Good Habits To Help You Grow
So you've decided to take the plunge and start your own business. You've got stars in your eyes and grand visions of working in your jeans, having the time and flexibility to "do lunch" with friends and pick up the kids each day from school.
SOUNDS APPEALING, DOESN'T IT?
The reality, however, often can be quite different. Many people find they've left a harsh manager at their old day job only to be working for an even harsher oneâ¬" themselves! There comes a point in each new entrepreneur's life when they question their own sanity as they struggle with blurring boundaries between home and life.
You can achieve balance by managing your time in a way that is flexible and practical yet allows you to be productive and generate vital cash flow. These six simple steps will help you keep your sanity while you start your own business or consultancy:
CREATE A SUPPORTIVE WORK SPACE
If you are working from home it is vital that you create a separate and distinct work area that will allow you to work uninterrupted. For example, converting the corner of your lounge room, one side of the garage or a bedroom may be necessary to create your office space. As you grow your business your need for space and clearly defined work-hour boundaries also will grow.
ALLOW FOR BEAUTY
A supportive work space should also include beauty. Candles, favorite artwork or pictures, a bowl of fresh flowers or music are all part of developing an ambience that allows you to perform at your best.
PLAN YOUR WORK WEEK
Just as you may have used a calendar when working in the corporate world to schedule your time and account for your activities, so, too, can you allocate your time when self-employed. The best way to assist your unconscious mind to snap into effective mode is to clearly define work habits and patterns.
For example, plan your start time, workouts and meal breaks for the same time each day. Schedule regular sessions for strategic thinking, planning, researching and training. Batch all of your time together for administrative chores such as invoicing, responding to inquiries and sending out thank-you cards. This will stop you from falling into the trap of jumping from task to task and feeling as if you haven't achieved anything at the end of the day.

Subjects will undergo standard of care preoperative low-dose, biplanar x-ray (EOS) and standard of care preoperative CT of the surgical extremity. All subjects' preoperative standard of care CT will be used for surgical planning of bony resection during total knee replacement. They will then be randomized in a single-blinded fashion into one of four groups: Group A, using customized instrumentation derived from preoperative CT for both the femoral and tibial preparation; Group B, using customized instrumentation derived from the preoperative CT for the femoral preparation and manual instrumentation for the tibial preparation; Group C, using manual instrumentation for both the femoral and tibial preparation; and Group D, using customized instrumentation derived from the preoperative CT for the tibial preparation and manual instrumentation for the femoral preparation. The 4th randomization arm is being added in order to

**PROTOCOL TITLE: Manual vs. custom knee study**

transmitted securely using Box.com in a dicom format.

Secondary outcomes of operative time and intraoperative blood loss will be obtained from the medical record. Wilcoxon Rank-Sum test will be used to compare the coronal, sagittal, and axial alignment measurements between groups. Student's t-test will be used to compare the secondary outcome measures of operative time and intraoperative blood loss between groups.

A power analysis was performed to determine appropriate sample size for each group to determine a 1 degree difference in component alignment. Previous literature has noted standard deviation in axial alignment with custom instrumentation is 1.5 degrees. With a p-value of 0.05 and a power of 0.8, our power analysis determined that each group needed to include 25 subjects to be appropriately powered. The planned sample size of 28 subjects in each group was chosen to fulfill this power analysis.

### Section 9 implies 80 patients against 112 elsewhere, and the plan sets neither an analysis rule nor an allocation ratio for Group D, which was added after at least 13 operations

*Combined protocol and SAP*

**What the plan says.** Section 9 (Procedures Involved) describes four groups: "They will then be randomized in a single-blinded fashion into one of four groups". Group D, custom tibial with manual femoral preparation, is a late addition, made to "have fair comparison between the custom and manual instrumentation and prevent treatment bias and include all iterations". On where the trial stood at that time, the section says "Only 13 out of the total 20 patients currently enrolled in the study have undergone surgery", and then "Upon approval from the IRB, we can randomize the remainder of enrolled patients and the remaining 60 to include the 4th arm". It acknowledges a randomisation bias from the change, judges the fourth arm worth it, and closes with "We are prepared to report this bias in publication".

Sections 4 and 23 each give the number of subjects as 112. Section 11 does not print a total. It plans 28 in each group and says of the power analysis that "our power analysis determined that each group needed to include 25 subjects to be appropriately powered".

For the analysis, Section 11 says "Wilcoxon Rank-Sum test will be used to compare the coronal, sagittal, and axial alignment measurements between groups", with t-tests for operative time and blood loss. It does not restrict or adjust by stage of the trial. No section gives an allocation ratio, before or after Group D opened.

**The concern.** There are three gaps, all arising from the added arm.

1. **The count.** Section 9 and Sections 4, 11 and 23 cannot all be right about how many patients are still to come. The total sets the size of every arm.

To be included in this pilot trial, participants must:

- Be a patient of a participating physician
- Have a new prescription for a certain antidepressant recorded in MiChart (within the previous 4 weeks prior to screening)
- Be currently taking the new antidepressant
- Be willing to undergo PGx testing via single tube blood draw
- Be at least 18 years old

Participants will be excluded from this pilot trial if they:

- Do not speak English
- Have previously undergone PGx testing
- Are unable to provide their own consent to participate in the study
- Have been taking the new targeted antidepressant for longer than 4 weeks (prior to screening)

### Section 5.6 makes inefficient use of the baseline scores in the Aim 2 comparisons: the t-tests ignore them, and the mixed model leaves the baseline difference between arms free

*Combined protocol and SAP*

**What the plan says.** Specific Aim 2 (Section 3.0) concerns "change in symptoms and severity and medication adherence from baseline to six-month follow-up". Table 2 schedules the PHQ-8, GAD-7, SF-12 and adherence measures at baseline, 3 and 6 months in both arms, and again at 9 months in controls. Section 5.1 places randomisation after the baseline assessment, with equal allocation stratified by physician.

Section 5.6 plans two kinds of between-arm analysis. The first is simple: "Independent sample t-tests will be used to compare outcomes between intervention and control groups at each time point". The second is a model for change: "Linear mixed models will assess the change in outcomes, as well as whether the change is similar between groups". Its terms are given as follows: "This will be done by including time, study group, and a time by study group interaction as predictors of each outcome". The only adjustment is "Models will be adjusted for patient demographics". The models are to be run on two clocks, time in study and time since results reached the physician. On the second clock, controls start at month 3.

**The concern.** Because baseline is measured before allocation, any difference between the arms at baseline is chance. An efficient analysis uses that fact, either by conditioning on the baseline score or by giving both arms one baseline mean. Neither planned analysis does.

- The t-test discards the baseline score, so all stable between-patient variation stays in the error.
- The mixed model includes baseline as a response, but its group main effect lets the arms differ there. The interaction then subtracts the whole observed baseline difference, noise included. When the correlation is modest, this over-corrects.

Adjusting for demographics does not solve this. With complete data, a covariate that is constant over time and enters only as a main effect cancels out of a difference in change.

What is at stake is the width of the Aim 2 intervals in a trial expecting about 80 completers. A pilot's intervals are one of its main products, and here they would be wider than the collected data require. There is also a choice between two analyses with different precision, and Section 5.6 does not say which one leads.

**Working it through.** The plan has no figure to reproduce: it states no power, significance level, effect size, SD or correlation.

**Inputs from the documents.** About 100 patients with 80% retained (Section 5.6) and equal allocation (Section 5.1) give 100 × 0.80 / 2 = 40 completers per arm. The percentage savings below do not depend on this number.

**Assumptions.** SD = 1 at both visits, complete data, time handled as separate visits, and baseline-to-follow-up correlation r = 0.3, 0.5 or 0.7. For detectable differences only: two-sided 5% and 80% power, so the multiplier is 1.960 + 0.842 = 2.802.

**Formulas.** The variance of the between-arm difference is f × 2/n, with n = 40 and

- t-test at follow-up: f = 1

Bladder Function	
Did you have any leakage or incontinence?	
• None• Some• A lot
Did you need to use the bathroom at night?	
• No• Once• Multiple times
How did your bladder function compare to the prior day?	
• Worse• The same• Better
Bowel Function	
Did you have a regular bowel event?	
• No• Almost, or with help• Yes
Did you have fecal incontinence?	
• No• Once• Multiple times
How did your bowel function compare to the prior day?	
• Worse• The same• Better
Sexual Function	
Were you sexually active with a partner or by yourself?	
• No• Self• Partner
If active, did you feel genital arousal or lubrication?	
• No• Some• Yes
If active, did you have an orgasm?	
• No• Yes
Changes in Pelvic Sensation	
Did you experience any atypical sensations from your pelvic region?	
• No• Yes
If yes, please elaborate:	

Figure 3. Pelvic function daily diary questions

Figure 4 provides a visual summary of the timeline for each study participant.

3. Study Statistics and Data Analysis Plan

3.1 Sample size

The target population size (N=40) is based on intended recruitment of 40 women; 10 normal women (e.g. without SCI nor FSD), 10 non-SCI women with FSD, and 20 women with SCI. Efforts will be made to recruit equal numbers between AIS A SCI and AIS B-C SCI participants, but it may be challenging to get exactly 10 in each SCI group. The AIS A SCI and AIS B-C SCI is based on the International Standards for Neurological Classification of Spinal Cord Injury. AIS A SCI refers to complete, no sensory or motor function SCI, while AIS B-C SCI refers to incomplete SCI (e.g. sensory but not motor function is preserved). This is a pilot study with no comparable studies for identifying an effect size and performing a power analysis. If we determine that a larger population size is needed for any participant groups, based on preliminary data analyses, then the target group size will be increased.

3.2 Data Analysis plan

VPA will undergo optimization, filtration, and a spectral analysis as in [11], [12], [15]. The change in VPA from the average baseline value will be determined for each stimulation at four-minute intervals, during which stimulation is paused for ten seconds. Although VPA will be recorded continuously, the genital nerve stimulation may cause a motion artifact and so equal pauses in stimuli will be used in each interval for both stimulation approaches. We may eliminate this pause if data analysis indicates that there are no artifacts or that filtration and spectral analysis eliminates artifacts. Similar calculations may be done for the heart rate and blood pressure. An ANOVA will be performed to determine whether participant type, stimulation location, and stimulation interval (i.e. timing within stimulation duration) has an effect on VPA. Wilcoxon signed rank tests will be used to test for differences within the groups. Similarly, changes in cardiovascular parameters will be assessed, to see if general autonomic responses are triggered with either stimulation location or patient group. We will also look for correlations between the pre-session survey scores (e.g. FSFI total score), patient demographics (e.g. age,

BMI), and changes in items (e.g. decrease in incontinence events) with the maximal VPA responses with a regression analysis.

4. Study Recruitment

TREAT TECHNOLOGY AS YOUR FRIEND
One of the best ways to leverage your time when working for yourself is to use technology to your advantage. Although you can't beat face-to-face communication, reserve it only for the most important clients and prospect meetings. For all other times use phone, fax, e-mail or teleconferencing to keep in touch in the quickest and most efficient way possible. If you carry a PDA, use it to keep in touch with urgent e-mail and appointments when traveling or out of the office. Treat your business as a business, not a hobby, and make sure that you install separate business phone, fax and Internet lines. The days of the home phone/fax are over.
KEEP TIME ZAPPERS AT BAY
Friends and family may assume you suddenly are available and accessible now that you work for yourself. A good idea is to call a family meeting and openly discuss how your business will affect everyone. Sometimes those closest to us are the ones who most need boundaries defined. If you still find that you struggle with this, you may want to work one day a week outside of the office, where you can't be disturbed as easily.
OUTSOURCE YOUR LOWEST-RETURN ACTIVITIES
Possibly the hardest but most valuable step you can take to keep your sanity as you start your own business is to hire help for your lowest-paid activities. Hiring a bookkeeper, virtual assistant or housekeeper to undertake these activities frees you up to do the higher-paid tasks that you went into business to do.
Working for yourself has many rewards and benefits if you form good habits in the beginning and set yourself up for success.